Shadow'd from either heel with feather'd mail
Sky-tinctured grain. Like Maia's son : he stood,
And shook his plumes, that heav'nly fragrance fill'd
The circuit wide. Straight knew him all the bands
Of angels under watch; and to his state,
And to his message high, in honour rise;
For on some message high they guess'd him bound.
Their glittering tents he pass'd, and now is come
Into the blissful field, through groves of myrrh,
And flow'ring odours, cassia, nard, and balm;

prone

I Islands of the Archipelago.

2 The phenix was a fabled bird, of which one only was said to exist at a time. It was exquisitely beautiful; and lived many hundred years. At the end of its life it made a pile of aromatic woods, which it kindled, and, fanning

the fames with its wings, perished in the blaze. From its ashes sprang anuther phoenix. The phenix made his funeral pyre in the sun's temple at Thebes,

3 “The feathered Mercury."-SHAKE SPEARE. Mercury had wings on bus feet as well as his shoulders.

A wilderness of sweets; for nature here
Wanton'd as in her prime, and play'd at will
Her virgin fancies, pouring icrth more sweet,
Wild above rule or art; enormous bliss.
Him through the spicy forest onward come
Adam discern'd, as in the door he sat
Of his cool bower, while now the mounted sun
Shot down direct. his fervid rays, to warm
Earth's inmost womb, more warmth than Adam needs;
And Eve within, due at her hour prepared
For dinner savoury fruits, of taste to please
True appetite, and not disrelish thirst
Of nectarous draughts between, from milky stream,
Berry, or grape, to whom thus Adam call’d.

Haste hither, Eve, and worth thy sight behold
Eastward among those trees, what glorious shape
Comes this way moving, seems another morn
Kis'n on mid-noon; some great behest from heav'n
To us perhaps he brings, and will vouchsafe
This day to be our guest. But go with speed,
And what thy stores contain bring forth, and pour
Abundance, fit to honour and receive
Our heav'nly stranger; well we may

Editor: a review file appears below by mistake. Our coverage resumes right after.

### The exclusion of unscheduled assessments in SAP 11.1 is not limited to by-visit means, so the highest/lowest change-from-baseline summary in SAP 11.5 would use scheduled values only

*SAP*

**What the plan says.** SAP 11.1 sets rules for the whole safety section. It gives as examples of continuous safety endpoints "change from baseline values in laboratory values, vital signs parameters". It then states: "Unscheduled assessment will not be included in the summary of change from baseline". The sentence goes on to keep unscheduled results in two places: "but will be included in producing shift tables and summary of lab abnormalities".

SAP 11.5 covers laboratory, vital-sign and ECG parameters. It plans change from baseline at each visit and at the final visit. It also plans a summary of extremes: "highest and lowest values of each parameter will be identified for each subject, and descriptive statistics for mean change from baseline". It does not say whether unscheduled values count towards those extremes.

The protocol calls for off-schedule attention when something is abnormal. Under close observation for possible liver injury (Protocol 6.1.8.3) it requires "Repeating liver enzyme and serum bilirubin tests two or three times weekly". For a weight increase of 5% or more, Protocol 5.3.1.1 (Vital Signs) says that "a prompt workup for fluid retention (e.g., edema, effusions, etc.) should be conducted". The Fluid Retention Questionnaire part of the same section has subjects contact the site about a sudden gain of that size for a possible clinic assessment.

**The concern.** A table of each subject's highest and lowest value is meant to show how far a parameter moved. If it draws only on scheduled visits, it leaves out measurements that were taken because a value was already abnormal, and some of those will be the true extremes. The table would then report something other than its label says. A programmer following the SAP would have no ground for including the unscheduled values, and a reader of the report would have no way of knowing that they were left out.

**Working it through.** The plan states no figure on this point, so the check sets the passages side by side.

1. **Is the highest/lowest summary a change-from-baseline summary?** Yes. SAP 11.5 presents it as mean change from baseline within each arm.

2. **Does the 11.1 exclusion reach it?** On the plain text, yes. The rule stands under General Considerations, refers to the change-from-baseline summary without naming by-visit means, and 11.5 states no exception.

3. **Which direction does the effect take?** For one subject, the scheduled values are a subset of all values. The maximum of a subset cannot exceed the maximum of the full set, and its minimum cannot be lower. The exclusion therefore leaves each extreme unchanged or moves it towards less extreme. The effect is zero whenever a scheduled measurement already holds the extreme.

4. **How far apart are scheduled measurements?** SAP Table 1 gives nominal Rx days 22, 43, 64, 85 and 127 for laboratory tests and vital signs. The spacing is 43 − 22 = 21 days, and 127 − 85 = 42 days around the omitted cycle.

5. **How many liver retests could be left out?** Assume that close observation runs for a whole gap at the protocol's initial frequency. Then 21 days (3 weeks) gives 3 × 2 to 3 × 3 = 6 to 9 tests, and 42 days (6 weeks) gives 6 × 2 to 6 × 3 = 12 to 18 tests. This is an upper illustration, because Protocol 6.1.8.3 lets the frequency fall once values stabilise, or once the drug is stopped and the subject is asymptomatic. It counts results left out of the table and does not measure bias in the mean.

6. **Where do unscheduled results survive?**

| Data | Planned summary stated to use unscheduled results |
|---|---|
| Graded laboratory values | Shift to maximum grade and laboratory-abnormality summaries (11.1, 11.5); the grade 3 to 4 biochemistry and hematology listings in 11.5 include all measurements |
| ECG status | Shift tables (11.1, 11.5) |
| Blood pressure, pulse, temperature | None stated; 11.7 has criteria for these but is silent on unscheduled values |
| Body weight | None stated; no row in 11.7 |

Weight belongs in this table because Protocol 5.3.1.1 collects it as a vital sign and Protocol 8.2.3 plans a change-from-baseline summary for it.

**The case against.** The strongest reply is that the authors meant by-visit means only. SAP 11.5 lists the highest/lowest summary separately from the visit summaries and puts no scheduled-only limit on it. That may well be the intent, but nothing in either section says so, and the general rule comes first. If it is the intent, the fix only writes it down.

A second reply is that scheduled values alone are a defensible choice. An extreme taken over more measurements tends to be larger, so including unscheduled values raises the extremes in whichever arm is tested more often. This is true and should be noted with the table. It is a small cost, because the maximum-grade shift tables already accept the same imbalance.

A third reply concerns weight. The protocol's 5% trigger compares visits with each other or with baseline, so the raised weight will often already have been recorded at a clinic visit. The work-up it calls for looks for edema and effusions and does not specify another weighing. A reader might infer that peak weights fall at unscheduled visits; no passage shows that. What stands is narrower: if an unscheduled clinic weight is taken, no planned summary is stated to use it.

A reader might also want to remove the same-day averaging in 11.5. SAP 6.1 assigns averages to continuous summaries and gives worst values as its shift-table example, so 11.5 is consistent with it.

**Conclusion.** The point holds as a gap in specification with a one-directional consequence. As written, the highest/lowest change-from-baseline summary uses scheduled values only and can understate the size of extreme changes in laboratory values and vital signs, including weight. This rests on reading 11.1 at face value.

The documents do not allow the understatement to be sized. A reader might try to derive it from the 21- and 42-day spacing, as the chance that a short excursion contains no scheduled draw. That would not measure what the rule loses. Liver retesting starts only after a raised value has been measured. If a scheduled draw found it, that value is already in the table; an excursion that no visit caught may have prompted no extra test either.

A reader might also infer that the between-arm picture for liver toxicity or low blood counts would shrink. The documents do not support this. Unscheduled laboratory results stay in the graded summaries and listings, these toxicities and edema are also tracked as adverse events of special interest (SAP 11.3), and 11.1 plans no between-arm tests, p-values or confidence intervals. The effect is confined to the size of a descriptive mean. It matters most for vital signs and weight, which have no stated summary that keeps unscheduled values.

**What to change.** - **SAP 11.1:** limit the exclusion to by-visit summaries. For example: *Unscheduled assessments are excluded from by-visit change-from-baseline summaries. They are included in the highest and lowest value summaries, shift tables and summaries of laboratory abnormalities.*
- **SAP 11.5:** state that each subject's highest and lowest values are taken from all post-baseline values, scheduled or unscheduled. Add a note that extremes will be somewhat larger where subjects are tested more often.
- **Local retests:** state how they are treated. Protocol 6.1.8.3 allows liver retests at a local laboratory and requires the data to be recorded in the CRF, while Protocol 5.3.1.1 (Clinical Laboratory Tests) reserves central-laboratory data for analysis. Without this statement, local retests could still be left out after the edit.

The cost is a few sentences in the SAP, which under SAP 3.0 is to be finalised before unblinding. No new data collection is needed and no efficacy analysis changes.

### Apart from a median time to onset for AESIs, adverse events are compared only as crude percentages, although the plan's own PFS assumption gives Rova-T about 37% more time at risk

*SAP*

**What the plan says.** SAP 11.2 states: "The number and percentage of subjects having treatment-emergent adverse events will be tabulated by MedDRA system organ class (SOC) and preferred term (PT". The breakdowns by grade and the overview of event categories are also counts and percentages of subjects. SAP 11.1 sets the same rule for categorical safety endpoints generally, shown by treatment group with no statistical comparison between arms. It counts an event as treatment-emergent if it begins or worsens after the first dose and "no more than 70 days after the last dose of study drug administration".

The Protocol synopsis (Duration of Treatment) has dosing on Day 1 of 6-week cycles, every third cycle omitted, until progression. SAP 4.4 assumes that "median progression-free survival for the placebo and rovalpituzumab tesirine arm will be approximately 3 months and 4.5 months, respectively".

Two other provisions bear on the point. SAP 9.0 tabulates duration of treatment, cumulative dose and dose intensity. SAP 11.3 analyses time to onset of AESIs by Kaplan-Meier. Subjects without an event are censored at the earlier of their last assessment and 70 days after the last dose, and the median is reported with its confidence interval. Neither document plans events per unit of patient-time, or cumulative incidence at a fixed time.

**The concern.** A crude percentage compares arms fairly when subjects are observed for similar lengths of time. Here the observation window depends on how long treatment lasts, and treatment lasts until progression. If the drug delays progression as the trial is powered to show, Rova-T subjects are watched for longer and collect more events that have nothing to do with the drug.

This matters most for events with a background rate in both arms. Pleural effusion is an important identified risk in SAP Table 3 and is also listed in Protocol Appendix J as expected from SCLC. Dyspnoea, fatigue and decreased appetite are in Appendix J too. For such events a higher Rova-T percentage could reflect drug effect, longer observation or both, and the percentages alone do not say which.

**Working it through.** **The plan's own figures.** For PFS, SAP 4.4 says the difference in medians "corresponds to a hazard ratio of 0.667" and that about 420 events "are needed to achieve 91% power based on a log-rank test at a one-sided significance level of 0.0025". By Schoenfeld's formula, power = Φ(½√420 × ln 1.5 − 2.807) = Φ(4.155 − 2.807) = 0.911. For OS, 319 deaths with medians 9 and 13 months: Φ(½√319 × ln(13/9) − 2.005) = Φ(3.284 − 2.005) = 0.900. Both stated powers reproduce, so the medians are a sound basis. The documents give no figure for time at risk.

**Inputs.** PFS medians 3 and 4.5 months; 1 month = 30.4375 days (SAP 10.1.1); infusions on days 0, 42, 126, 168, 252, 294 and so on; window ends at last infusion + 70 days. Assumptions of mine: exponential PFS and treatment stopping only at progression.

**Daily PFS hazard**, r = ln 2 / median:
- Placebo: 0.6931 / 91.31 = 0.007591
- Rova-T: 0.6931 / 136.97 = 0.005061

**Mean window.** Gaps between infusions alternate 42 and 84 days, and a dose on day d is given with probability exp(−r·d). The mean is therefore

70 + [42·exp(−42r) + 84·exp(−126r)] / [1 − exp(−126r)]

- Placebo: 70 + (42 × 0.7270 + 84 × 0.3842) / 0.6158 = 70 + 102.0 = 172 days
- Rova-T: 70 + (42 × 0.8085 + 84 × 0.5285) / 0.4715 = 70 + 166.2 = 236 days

afford
Our givers their own gifts, and large bestow
From large bestow'd, where nature multiplies
Her fertile growth, and by disburd’ning grows
More fruitful; which instructs us not to spare.

To whom thus Eve. Adam, earth's hallow'd mould,
Of God inspired, small store will serve, where store
All seasons ripe for use hangs on the stalk ;
Save what by frugal storing firmness gains
To nourish, and superfluous moist consumes.
But I will haste, and from each bough and brake,
Each plant and juiciest gourd, will pluck such choice
To entertain our angel guest, as he
Beholding shall confess, that here on earth
God hath dispensed his bounties as in heav'n.

So saying, with dispatchful looks in haste
She turns, on hospitable thoughts intent
What choice to choose for delicacy best,

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What order, ko contrived as not to mix
Tastes, not well join'd, inelegant, but bring
Taste after taste upheld with kindliest change;
Bestirs her then, and from each tender stalk
Whatever earth, all-bearing mother, yields
In India east or west, or middle shore
In Pontus, or the Punic coast,' or where
Alcinous reign'd, fruit of all kinds, in coat,
Rough, or smooth rin'd, or bearded husk, or shell,
She gathers, tribute large, and on the board
Heaps with unsparing hand: for drink the grape
She crushes, inoffensive must,and meathes
From many a berry, and from sweet kernels press’d
She tempers dulcet creams, nor these to hold
Wants her fit vessels pure; then strews the ground
With rose and odours from the shrub unfumed.
Meanwhile our primitive great sire, to meet
His god-like guest, walks forth, without more train
Accompanied than with his own complete
Perfections; in himself was all his state,
More solemn than the tedious pomp that waits
On princes, when their rich retinue long
Of horses led and grooms besmear'd with gold
Dazzles the crowd, and sets them all agape.
Nearer his presence Adam, though not awed,
Yet with submiss approach and reverence meek,
As to a superior nature, bowing low,
Thus said. Native of heav'n, for other place
None can than heav'n such glorious shape contain,
Since by descending from the thrones above,
Those happy places thou hast deign'd a while
To want, and honour these, vouchsafe with us
Two only, who yet by sov’reign gift possess
This spacious ground, in yonder shady bower
To rest, and what the garden choicest bears
To sit and taste, till this meridian heat
Be over, and the sun more cool decline.

i Carthage.

Phæacia, an island in the Ionian Son.

• Grape juice, unferdientada • Mead.